• Recent Posts: Influencer Relations

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When talking about partners, avoid the dreaded “shaking hands” clipart

Two of the hoariest clichés used in PowerPoint presentations for analyst briefings are a slide full of partner logos or using clipart showing shaking hands as a sign of partnership.

The partner slide is an important component of many presentations made to IT industry analysts. Unfortunately, too many vendors use these clichés and miss the opportunity to communicate real information that supports key messages.

A better way to design the partner slide is to use text names instead of logos and organize the name listings in a way that adds information (see the second figure). The organization of the names should support the key strategic messages of the current briefing. A key message-centric slide is much richer than a logo-centric slide and more partners can be listed. In addition, by organizing the customer list by key message, this slide does double duty. If practical, additional information could be added such as how the partners complement each other’s offerings or a table for showing what each partner contributes.

Two critical reminders about briefing best practices: there should only be one to three key messages addressed in any single briefing. By keeping your briefing focused on a small number of key messages, it makes it easier to build a partner slide around key messages.  Secondly, reducing the font size to cram more information on a slide is not the way to focus your message.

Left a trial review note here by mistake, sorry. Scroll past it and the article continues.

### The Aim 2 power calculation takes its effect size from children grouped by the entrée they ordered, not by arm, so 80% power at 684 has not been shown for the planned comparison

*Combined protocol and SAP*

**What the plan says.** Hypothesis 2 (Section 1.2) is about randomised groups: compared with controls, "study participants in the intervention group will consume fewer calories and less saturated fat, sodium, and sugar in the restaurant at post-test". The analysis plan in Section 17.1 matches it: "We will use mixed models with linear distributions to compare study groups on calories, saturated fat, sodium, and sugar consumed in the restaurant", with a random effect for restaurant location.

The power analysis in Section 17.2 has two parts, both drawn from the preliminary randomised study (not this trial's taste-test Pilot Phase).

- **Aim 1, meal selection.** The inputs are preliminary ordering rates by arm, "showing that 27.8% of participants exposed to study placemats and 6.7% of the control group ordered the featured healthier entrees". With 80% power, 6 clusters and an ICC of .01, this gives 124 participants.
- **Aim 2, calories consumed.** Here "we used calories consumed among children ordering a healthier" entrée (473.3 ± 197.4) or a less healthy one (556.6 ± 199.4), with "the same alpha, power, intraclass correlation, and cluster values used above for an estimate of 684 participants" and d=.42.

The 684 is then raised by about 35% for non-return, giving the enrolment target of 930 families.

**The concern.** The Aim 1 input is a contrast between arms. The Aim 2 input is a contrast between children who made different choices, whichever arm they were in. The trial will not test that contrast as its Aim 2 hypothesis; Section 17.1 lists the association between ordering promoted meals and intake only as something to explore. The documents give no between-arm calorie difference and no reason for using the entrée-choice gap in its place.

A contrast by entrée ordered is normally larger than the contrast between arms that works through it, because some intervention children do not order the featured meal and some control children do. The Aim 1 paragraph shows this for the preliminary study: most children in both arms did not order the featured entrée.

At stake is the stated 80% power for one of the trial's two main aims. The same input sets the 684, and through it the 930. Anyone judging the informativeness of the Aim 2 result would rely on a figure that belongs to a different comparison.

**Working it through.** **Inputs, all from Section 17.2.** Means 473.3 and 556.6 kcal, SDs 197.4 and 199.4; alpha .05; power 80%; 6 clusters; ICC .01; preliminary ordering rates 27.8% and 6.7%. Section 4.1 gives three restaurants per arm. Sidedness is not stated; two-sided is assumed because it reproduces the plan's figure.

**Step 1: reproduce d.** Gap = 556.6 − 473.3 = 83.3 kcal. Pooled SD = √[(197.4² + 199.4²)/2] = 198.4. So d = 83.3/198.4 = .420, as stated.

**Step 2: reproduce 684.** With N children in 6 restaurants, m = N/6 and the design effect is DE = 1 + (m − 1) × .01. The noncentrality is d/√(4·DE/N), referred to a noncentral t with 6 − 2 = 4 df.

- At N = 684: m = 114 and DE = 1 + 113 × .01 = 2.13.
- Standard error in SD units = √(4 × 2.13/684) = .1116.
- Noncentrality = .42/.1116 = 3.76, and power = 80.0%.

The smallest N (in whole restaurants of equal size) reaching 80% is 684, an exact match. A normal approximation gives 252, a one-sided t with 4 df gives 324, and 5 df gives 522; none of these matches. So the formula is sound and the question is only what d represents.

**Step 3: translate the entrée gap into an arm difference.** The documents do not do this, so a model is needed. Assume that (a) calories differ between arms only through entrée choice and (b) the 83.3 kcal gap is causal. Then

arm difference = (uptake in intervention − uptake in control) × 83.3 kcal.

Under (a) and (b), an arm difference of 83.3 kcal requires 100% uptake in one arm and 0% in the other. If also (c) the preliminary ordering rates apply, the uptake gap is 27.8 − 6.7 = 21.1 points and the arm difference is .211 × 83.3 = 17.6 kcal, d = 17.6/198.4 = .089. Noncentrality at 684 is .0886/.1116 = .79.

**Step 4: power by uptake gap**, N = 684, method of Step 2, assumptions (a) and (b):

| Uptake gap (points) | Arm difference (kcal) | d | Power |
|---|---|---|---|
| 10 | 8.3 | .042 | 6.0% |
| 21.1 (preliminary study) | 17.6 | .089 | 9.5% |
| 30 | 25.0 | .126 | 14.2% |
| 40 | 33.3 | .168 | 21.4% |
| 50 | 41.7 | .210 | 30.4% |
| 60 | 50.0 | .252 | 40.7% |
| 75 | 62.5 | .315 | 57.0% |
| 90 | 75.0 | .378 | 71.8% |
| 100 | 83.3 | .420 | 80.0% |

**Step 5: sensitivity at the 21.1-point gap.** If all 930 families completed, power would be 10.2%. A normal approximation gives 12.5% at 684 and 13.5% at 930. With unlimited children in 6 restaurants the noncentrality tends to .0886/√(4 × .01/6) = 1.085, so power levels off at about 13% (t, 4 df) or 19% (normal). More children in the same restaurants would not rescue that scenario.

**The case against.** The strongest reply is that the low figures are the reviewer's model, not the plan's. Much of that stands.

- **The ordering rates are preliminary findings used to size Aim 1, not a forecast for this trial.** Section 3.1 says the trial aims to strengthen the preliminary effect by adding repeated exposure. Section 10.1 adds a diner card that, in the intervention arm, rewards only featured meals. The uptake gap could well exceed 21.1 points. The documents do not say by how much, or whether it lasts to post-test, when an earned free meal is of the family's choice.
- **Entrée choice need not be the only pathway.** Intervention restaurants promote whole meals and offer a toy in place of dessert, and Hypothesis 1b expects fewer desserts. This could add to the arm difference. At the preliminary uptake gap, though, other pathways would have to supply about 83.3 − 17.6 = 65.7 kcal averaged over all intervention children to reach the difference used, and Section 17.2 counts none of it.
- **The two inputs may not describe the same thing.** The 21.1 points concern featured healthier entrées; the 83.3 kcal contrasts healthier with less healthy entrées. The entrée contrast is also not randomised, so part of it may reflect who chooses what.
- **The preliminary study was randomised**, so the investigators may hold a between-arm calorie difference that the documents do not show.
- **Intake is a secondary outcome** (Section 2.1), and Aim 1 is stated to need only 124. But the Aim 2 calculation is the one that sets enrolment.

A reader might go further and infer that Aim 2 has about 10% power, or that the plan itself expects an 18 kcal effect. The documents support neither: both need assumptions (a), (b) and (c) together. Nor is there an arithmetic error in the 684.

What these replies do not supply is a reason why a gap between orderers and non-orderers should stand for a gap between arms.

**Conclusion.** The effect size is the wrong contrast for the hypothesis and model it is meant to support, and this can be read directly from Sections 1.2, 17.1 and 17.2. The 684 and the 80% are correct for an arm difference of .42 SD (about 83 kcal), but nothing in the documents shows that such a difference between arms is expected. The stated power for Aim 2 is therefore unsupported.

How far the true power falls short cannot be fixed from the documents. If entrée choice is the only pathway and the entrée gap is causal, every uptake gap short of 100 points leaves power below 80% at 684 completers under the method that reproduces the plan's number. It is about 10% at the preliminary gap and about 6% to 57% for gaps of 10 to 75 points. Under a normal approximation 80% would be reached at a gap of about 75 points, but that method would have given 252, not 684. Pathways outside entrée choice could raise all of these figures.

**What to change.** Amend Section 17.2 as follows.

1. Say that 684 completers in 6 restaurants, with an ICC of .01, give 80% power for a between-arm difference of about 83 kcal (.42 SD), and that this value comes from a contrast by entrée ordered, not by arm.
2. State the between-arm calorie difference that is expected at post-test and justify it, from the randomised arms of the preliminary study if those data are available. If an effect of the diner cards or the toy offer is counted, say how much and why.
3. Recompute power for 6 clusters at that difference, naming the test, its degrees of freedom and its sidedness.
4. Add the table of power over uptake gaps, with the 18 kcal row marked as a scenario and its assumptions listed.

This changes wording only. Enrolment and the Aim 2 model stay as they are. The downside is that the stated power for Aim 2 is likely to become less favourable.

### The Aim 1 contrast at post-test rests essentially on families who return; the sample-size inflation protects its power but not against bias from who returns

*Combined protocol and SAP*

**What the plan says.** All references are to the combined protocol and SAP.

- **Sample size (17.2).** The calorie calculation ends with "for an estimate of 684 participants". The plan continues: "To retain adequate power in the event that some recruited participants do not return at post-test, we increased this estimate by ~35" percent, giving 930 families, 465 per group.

SageCircle Technique:

  • Start with a blank bullet slide, do not copy an existing partner slide from another PPT deck
  • Type in the key messages for this briefing
  • Type in the relevant partners as sub-bullets under each key message
  • Identify key partnership success factors (e.g., investments each side is making) and put those into sidebars

Bottom Line: Vendors need to avoid the easy but clichéd partner slide approach of simply scattering customer logos around a slide. A better approach is to use text names organized in a fashion that supports the key messages of the analyst interaction.

Question: Analysts – What information would you like vendors to present when it comes to partners?

2 Responses

  1. One of the problems is that “partnerships” are cheap. I tend not to put a whole stock in the mere existence of a partnership. It gets more interesting when there starts to be accumulated evidence of meaningful sales or development initiatives that are a direct result of the partnership. Otherwise, it’s mostly “I love you, you love me, put your logo of my…” well, slide, but that doesn’t rhyme.

  2. Hi Gordon, Thanks for the comment.

    I completely agree. A future post will discuss what topics and proof points are needed to make a partnership discussion worthwhile.

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